3. Step away from the computer

Sometimes you hit a wall midway through a project, creative or otherwise. Maybe you’re really struggling to make sense of anomalous data in Google Search Console.

Whether it’s data, raw video footage waiting to get spliced into a corporate promo or an email you’re sending out to mid-market prospects, you might just have to step away from your work for a minute.

If you don’t, you’ll eventually get frustrated, at which point, your focus is shifted away from the problem you’re trying to solve and channeled toward your inability to solve it. That inner-turmoil is not conducive to creativity. Many of our best ideas brush up against us like a leaf in the woods. They’re easy to miss, especially if you’re focusing on your own frustration or anxiety.

Going for a walk can provide some relief. Just make sure you wear a mask and that you actually use that stroll as a way to empty your mind, and not just a different setting to furiously contemplate the issue.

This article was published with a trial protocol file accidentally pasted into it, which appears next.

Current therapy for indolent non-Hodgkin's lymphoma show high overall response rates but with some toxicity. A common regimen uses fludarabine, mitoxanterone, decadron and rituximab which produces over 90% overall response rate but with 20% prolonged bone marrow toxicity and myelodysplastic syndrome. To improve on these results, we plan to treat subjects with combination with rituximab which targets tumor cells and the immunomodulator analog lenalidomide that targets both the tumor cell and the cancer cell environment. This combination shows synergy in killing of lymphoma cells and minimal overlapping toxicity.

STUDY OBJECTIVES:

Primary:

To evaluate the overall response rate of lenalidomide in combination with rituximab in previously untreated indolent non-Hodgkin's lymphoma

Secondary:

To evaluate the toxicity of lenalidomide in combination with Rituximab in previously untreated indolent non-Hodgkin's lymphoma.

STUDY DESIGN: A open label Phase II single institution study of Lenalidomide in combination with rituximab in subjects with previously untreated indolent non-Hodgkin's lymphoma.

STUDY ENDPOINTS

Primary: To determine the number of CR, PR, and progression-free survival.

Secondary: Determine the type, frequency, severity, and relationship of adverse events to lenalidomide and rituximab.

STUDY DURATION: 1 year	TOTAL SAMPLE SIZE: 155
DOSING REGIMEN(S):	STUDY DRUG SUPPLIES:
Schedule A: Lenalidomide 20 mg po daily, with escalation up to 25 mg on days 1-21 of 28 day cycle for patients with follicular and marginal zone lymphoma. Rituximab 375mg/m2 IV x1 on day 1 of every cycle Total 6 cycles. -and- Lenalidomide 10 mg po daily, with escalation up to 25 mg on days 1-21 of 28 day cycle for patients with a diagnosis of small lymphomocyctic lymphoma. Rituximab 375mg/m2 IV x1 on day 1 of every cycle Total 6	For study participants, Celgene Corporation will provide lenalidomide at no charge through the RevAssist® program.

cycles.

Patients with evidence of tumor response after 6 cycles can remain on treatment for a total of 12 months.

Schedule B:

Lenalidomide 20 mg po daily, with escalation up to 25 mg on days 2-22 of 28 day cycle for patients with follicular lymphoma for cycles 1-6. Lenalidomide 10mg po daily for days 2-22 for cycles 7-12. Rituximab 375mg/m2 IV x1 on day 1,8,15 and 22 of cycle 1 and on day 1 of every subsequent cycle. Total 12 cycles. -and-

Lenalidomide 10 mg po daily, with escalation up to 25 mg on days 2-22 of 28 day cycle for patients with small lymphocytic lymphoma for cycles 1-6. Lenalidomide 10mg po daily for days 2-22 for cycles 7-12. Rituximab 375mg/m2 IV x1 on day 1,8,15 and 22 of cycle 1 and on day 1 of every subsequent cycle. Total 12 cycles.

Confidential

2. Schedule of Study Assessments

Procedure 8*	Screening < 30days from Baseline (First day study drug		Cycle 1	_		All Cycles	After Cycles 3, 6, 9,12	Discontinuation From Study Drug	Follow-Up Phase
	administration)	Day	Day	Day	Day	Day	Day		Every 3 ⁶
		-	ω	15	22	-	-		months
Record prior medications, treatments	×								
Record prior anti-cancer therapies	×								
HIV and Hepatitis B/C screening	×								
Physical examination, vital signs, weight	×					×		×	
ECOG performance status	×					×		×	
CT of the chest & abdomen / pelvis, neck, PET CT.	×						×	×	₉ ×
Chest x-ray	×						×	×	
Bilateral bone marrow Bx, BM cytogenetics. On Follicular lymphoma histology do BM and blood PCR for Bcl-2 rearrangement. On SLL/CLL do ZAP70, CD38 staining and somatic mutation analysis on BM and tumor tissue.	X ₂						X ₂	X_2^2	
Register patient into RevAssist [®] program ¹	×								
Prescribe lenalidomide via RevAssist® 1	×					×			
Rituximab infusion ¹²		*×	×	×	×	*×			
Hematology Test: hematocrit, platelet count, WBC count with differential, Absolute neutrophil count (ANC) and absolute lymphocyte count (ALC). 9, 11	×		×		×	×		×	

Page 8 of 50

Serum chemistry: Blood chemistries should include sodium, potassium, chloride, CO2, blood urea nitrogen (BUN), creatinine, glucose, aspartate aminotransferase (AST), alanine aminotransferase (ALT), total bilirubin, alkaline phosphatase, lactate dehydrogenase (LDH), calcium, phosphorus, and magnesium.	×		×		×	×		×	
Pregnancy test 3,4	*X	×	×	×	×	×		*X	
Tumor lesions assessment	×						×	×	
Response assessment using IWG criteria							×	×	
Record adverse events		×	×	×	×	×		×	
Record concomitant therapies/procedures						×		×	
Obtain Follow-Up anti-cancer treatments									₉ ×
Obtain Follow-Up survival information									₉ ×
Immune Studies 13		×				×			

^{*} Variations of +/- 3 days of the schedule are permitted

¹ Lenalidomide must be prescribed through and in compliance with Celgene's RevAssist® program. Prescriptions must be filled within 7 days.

I find that playing with my dog for 5 minutes helps. One of my co-workers plays laser tag with his daughter.

Whatever you do, just make sure you physically step away from the workstation (and yes, that includes your phone).

4. Do something meditative once a day

A jigsaw puzzle. Whittling. Yoga. Getting really lost in a video game. Playing Scrabble. Plucking some strings on the guitar. Sitting in silence and watching the trees while nursing a cup of coffee. All of these things can have a meditative effect on the mind.

People have a tendency to declare war on their own thoughts. It can be exhausting.

A non-judgemental, meditative state of mind silences the drill sergeant in your brain and encourages the free flow of ideas.

This isn’t one of those things that happens right away. Rather, think of it as a kind of therapy that you do every day, maybe for just 15 minutes.

In addition to temporarily muting some of the noise between your ears and creating a safe space for thought, a meditative activity can reassemble an attention span that has been pulled apart by 50 different forms of stimuli.